Let's begin with this: Boston loves Kendrick Perkins.

This statement is uncontroversial. Incontrovertible. Probably enduring forever. Perk is a hard-working, overachieving, tough dude, and Boston bills itself as a hard-working, overachieving, tough town. It was a match made in heaven, ever since 2003. This town was infatuated with Perk then, stuck with him for seven-going-on-eight years, and still has an attachment to him today.

We revered Perk in Boston, even though he was never known for flashy plays or gaudy numbers.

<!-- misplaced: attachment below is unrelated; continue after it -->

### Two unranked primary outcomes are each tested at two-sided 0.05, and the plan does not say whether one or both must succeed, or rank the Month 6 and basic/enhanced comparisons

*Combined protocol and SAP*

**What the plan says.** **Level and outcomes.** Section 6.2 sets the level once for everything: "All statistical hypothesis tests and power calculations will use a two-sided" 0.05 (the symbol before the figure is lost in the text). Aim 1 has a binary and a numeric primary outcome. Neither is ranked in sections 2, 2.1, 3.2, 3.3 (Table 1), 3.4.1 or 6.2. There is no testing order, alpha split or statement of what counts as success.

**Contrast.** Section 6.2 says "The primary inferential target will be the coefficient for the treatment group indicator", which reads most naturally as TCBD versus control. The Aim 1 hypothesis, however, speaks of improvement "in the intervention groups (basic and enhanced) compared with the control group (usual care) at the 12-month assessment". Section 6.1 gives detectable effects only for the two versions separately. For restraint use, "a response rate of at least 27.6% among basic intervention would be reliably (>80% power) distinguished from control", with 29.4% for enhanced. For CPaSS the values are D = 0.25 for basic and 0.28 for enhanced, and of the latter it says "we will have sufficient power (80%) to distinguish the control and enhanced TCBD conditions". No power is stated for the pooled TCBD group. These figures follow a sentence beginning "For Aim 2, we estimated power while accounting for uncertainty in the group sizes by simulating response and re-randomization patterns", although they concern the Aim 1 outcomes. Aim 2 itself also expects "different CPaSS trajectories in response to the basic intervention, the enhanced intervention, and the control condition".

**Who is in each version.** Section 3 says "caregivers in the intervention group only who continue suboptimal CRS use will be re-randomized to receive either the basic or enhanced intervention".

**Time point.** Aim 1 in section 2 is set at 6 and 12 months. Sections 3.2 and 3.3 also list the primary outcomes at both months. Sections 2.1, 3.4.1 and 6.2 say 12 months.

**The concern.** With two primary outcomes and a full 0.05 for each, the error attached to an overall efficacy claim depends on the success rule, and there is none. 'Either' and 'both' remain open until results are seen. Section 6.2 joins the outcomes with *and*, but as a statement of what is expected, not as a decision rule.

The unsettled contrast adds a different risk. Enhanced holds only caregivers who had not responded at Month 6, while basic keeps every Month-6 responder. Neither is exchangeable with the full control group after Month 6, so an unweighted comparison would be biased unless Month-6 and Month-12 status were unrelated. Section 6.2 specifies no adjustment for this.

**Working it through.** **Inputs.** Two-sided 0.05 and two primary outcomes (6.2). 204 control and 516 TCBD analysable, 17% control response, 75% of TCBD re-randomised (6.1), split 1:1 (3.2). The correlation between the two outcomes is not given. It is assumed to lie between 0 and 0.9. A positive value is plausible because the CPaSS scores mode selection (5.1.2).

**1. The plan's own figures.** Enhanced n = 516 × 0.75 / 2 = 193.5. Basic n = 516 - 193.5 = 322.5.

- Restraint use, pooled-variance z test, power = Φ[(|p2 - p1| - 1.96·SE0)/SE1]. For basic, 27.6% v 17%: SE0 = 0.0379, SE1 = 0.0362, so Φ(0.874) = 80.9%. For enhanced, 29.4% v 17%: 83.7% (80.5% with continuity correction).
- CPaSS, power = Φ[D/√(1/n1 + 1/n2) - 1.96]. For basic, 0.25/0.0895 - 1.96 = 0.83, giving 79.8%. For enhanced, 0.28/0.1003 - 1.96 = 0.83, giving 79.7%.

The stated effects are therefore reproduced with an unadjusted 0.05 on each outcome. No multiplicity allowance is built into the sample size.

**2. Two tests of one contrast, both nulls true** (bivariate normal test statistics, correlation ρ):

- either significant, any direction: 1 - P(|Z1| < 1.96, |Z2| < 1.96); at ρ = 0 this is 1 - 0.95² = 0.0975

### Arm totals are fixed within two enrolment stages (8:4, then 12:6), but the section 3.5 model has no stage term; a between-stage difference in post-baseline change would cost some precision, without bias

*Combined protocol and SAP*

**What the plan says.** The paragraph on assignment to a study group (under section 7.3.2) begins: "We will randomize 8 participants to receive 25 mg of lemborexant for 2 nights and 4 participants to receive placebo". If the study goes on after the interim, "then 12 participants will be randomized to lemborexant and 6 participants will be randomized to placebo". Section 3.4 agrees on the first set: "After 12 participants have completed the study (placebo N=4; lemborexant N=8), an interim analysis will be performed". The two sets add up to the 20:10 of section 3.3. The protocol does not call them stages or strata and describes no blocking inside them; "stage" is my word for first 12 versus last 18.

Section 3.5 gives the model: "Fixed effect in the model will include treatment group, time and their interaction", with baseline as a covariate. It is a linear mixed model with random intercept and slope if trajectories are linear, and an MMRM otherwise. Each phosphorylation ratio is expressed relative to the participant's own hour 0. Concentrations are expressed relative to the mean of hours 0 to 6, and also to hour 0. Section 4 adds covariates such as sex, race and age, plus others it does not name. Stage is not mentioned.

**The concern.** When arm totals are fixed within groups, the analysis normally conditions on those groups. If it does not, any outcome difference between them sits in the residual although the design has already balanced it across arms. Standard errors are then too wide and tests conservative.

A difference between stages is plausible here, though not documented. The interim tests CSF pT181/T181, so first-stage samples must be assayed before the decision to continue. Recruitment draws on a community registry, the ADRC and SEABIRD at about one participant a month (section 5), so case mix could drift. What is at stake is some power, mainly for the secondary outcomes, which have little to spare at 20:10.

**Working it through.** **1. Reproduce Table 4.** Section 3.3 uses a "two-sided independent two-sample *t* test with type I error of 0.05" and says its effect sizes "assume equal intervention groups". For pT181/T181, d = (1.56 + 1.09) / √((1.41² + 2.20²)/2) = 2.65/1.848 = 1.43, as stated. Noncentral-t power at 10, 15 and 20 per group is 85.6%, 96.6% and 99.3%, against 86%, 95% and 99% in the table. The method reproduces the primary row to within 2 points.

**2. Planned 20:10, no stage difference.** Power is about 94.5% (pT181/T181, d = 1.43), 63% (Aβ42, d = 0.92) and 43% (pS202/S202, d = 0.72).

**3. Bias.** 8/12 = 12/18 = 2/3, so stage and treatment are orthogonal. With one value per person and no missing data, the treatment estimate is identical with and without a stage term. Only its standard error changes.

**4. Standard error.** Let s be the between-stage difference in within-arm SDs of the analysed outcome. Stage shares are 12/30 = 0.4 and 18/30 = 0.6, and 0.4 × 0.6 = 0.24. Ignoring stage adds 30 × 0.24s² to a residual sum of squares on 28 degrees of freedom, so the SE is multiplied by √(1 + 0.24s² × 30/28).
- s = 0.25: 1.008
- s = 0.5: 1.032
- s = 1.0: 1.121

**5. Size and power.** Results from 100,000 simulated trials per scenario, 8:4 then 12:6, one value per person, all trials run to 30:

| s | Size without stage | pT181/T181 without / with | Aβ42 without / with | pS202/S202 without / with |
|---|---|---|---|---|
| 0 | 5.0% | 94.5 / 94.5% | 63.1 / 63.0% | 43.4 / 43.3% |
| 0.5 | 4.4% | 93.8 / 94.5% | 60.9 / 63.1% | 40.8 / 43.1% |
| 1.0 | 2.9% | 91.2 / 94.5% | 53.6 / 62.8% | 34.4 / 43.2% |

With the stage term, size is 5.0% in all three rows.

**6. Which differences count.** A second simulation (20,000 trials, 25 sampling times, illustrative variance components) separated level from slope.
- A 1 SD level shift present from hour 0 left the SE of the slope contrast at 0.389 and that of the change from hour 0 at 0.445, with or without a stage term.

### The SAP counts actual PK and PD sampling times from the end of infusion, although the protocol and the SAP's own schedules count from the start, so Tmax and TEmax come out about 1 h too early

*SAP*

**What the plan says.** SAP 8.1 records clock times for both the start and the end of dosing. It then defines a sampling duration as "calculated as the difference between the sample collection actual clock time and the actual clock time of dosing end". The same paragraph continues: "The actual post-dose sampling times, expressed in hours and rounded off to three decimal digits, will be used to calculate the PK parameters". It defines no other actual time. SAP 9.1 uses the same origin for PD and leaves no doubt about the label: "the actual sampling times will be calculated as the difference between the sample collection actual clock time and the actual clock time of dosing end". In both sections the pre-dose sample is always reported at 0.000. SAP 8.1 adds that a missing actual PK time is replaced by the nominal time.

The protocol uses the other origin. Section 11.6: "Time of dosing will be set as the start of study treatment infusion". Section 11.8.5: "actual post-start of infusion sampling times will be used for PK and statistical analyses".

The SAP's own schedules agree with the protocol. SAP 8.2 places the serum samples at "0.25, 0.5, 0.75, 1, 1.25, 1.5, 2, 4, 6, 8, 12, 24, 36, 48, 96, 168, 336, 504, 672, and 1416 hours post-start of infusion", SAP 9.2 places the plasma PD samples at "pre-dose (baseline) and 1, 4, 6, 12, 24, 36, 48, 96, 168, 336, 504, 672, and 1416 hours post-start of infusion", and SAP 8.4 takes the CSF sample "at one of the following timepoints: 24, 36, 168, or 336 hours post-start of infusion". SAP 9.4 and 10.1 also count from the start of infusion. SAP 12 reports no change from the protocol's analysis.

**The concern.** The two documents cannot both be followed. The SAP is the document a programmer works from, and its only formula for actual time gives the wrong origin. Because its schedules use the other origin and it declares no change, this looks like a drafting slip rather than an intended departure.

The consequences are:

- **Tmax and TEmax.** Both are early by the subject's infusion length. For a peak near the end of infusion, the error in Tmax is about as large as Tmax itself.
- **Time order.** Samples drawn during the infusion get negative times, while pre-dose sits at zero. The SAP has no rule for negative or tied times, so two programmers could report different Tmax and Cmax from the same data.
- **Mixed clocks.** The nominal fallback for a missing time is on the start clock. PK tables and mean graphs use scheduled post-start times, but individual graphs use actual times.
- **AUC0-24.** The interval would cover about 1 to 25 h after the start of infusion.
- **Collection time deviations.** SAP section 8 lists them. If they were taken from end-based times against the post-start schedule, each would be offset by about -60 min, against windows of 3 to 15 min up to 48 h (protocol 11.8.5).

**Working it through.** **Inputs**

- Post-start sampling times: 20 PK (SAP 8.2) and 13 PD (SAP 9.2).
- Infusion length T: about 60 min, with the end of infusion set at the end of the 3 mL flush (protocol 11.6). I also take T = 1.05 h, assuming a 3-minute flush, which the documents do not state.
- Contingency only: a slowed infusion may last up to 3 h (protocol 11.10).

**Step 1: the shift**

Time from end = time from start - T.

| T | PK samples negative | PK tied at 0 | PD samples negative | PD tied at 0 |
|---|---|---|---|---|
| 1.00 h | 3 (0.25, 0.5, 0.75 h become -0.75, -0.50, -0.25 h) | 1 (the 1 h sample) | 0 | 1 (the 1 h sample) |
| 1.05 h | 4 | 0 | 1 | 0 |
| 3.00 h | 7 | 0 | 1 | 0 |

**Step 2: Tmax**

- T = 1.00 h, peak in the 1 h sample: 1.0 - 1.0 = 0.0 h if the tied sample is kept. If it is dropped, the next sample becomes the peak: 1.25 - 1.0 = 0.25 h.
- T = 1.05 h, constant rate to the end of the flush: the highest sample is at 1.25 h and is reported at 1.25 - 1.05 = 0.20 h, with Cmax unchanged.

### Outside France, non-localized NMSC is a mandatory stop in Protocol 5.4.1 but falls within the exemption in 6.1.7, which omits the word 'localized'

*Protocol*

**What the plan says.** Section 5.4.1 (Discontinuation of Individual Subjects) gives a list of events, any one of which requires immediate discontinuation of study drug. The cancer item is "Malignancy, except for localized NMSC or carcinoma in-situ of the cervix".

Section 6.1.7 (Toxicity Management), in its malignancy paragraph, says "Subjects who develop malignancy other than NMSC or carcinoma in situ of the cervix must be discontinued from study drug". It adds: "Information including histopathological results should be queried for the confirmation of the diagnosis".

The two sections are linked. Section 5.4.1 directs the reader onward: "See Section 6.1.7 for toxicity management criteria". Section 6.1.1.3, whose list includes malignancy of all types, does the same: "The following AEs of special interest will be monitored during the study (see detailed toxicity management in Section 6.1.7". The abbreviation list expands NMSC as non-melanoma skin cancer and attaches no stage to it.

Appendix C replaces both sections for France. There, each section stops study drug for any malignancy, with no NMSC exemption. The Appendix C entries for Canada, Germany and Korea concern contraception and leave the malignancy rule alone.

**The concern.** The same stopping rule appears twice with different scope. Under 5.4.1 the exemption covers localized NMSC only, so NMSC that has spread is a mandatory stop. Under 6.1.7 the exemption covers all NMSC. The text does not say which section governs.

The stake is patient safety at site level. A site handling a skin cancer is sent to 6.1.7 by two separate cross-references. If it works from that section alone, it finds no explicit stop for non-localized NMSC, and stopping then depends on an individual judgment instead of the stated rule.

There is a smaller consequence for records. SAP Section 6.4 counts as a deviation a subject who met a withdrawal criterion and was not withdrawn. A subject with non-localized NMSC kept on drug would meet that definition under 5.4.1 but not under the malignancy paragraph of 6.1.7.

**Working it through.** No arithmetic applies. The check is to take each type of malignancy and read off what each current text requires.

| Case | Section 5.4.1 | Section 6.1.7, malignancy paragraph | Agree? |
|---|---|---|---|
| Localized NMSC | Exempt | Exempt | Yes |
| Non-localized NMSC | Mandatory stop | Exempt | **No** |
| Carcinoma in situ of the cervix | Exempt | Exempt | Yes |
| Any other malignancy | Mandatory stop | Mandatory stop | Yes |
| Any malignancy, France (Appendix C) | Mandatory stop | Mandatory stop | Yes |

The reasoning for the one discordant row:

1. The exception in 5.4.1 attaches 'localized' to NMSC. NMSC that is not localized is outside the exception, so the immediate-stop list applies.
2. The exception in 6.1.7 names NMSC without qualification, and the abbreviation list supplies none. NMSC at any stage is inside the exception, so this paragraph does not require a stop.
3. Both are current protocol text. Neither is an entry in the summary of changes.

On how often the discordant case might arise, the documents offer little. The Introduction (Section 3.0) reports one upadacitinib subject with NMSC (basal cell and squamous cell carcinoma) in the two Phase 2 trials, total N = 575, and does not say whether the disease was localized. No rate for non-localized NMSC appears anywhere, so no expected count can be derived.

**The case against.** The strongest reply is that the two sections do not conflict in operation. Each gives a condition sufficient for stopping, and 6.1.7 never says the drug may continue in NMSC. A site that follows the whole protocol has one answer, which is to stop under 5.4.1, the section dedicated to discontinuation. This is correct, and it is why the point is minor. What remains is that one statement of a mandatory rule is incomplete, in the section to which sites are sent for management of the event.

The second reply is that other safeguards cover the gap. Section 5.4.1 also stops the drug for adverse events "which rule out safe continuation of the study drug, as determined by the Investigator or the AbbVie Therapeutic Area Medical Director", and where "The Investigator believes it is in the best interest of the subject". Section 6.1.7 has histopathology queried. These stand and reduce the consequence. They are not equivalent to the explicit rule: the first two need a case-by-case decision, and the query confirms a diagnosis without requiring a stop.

We pined for him to an irrational extent in 2011, some even saying his February trade to Oklahoma City was the reason the '11 Celtics failed to win a championship.

And we still vicariously pull for him now, even from (give or take) 1,688 miles away, as he attempts to do what the Celtics teams of the last two years couldn't do: topple the hated Miami Heat in a seven-game playoff series. Long story short, we adore the guy.

But if you zoom out a bit, examining the national perspective on the lumbering big man who took his talents to the Sooner State last winter, you see that we might be alone.